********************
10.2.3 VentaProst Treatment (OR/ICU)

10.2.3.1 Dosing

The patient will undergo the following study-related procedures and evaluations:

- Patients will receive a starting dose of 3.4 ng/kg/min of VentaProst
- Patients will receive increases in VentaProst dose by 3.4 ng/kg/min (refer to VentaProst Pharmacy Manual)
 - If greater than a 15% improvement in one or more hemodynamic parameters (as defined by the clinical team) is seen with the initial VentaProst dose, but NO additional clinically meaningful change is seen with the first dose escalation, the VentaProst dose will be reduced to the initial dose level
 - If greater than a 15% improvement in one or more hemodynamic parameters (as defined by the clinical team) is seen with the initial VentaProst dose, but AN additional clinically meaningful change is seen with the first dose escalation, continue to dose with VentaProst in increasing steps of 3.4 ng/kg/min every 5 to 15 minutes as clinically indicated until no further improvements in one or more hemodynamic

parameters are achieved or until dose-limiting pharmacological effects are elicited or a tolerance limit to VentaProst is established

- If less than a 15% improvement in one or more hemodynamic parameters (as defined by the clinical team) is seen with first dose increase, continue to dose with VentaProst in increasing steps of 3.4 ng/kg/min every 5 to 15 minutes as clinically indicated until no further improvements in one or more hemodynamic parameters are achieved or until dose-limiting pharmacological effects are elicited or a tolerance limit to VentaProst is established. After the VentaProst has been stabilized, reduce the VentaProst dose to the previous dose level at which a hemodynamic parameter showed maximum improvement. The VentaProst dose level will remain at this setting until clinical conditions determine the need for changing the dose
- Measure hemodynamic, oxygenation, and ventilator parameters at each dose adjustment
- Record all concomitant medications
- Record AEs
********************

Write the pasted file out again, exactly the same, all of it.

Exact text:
10.2.3 VentaProst Treatment (OR/ICU)

10.2.3.1 Dosing

The patient will undergo the following study-related procedures and evaluations:

- Patients will receive a starting dose of 3.4 ng/kg/min of VentaProst
- Patients will receive increases in VentaProst dose by 3.4 ng/kg/min (refer to VentaProst Pharmacy Manual)
 - If greater than a 15% improvement in one or more hemodynamic parameters (as defined by the clinical team) is seen with the initial VentaProst dose, but NO additional clinically meaningful change is seen with the first dose escalation, the VentaProst dose will be reduced to the initial dose level
 - If greater than a 15% improvement in one or more hemodynamic parameters (as defined by the clinical team) is seen with the initial VentaProst dose, but AN additional clinically meaningful change is seen with the first dose escalation, continue to dose with VentaProst in increasing steps of 3.4 ng/kg/min every 5 to 15 minutes as clinically indicated until no further improvements in one or more hemodynamic

parameters are achieved or until dose-limiting pharmacological effects are elicited or a tolerance limit to VentaProst is established

- If less than a 15% improvement in one or more hemodynamic parameters (as defined by the clinical team) is seen with first dose increase, continue to dose with VentaProst in increasing steps of 3.4 ng/kg/min every 5 to 15 minutes as clinically indicated until no further improvements in one or more hemodynamic parameters are achieved or until dose-limiting pharmacological effects are elicited or a tolerance limit to VentaProst is established. After the VentaProst has been stabilized, reduce the VentaProst dose to the previous dose level at which a hemodynamic parameter showed maximum improvement. The VentaProst dose level will remain at this setting until clinical conditions determine the need for changing the dose
- Measure hemodynamic, oxygenation, and ventilator parameters at each dose adjustment
- Record all concomitant medications
- Record AEs